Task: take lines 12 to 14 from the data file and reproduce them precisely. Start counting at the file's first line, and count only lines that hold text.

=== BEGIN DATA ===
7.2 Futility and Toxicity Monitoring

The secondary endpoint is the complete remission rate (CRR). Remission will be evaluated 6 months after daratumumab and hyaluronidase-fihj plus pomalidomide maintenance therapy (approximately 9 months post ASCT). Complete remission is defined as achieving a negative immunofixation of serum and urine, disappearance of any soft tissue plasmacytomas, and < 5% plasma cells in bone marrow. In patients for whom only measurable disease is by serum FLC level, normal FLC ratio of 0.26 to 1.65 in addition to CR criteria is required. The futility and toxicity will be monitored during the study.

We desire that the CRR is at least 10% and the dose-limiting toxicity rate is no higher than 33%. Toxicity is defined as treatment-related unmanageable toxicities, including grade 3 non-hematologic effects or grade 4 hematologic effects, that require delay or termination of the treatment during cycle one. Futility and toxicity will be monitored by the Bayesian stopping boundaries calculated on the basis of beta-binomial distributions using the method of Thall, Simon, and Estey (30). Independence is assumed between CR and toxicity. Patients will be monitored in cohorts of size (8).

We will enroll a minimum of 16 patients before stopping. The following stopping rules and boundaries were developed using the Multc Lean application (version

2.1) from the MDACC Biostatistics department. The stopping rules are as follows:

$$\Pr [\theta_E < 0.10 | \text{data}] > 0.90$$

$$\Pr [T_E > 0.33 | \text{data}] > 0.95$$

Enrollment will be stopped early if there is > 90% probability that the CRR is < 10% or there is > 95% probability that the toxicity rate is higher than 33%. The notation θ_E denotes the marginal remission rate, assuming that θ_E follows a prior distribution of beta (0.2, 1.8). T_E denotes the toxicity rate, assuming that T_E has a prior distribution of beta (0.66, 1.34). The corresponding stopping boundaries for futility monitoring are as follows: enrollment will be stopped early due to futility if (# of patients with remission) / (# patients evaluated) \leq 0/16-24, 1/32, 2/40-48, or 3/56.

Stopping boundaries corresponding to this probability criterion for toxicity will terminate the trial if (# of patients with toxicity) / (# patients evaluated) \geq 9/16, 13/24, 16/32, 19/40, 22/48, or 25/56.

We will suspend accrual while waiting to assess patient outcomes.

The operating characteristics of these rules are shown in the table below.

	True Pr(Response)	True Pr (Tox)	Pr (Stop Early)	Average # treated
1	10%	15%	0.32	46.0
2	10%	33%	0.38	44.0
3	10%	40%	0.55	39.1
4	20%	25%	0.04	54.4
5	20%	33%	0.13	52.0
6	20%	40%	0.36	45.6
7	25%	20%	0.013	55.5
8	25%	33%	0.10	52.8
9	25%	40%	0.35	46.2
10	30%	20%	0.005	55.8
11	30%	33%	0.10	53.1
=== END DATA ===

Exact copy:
	True Pr(Response)	True Pr (Tox)	Pr (Stop Early)	Average # treated
1	10%	15%	0.32	46.0
2	10%	33%	0.38	44.0